The regression equation of SOD is as follows:
Y = 0.0095x + 0.1939

2.5.4. Estimation of CAT

A total of 1.95 mL of phosphate buffer (pH 7, 50 mM) and 1 mL H2O2 solution (30 mM) were mixed with 0.05 mL of tissue homogenate to note the absorbance of Catalase which was estimated by using the following formula:
CAT = δ O . D ÷ E × Volume   of   sample ( mL ) × protein ( mg )
δO.D represents the change in absorbance per minute, E symbolizes the extinction coefficient of H2O2 with a value 0.071 mmol cm−1 [31]. The Lowery method was followed to measure the protein contents [32]. The regression line followed to estimate the contents of protein was as follows:
Y = 0.00007571x + 0.0000476

2.5.5. Determination of Acetylcholinesterase Activity

A total of 2.6 ml phosphate buffer (pH = 8) and 100 µL of DTNB reagent (0.1 mM) was added to 0.4 mL of tissue homogenate. The absorbance was noted at 412 nm. The initial reading was noted when the absorbance of the constituents stabilized. Then, 20 µL of acetylthiocholineiodide (1 mM) (substrate) was mixed with the contents of the cuvette and the absorbance was noted for 10 min every 20 min. The mean change in absorbance was calculated by using the following formula:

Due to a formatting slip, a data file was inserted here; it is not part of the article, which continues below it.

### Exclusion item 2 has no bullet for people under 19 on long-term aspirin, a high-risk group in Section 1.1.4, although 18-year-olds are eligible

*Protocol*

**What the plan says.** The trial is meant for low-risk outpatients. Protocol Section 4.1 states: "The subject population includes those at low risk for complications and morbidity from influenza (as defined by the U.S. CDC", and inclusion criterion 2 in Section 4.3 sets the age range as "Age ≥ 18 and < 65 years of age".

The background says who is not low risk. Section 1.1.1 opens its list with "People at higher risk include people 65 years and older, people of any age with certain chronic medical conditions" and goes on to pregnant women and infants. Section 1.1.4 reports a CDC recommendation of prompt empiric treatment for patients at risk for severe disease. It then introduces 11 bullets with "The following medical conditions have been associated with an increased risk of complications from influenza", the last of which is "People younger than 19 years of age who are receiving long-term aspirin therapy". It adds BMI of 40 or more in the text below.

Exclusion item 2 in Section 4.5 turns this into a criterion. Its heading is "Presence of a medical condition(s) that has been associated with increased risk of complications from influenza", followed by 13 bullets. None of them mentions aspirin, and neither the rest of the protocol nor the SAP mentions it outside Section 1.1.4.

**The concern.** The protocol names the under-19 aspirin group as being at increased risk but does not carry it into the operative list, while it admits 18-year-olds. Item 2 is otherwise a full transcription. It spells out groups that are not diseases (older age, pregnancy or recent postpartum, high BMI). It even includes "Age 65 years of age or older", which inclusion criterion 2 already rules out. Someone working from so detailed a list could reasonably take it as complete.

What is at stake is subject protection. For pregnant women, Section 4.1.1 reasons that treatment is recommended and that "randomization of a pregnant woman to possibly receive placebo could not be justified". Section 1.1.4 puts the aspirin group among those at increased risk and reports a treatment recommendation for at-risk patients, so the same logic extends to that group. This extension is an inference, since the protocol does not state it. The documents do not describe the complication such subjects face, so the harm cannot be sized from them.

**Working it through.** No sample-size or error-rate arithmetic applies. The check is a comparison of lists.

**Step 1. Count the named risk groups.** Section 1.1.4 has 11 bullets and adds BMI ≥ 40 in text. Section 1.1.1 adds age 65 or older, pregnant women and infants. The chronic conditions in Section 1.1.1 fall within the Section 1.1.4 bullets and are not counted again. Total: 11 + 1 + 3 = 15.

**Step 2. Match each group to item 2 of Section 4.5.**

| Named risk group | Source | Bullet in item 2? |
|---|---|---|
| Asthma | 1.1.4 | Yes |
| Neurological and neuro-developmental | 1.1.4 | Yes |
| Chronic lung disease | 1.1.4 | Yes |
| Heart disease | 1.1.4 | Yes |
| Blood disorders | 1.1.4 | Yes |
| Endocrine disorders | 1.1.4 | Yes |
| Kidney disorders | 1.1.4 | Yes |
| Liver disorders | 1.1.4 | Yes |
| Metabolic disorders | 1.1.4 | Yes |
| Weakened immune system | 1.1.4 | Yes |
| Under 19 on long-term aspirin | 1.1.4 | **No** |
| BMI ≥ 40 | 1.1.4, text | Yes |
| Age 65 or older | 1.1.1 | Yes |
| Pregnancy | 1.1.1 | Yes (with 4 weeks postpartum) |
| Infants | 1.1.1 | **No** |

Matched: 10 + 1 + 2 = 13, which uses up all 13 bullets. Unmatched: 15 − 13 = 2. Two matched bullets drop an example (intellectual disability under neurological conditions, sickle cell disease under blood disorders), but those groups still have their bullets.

R = 5.74 × 10−4 × A/Co
A = change in absorbance per minute.
Rate of moles of acetylthiocholiniodide hydrolyzed per min/gm of brain tissue.
Co = Original concentration [33].

2.6. Protein Analysis by ELISA

An ELISA kit was used for the determination of Aβ1-40 and Aβ1-42 levels in the brain tissues of mice. Aβ1-40 and Aβ1-42 were combined with HRP—horseradish peroxidase enzyme to make the antigen-antibody-enzyme-antibody complex. After that, TBM (3,3′,5,5′-tetramethylbenzidine) solution was added. This reaction was stopped by the addition of sulfuric acid. The change in color was observed at 450 nm spectrophotometrically. The concentrations of Aβ1-40 and Aβ1-42 were quantified by comparing the optical densities of the samples to the standard [34].

2.7. In Silico Modeling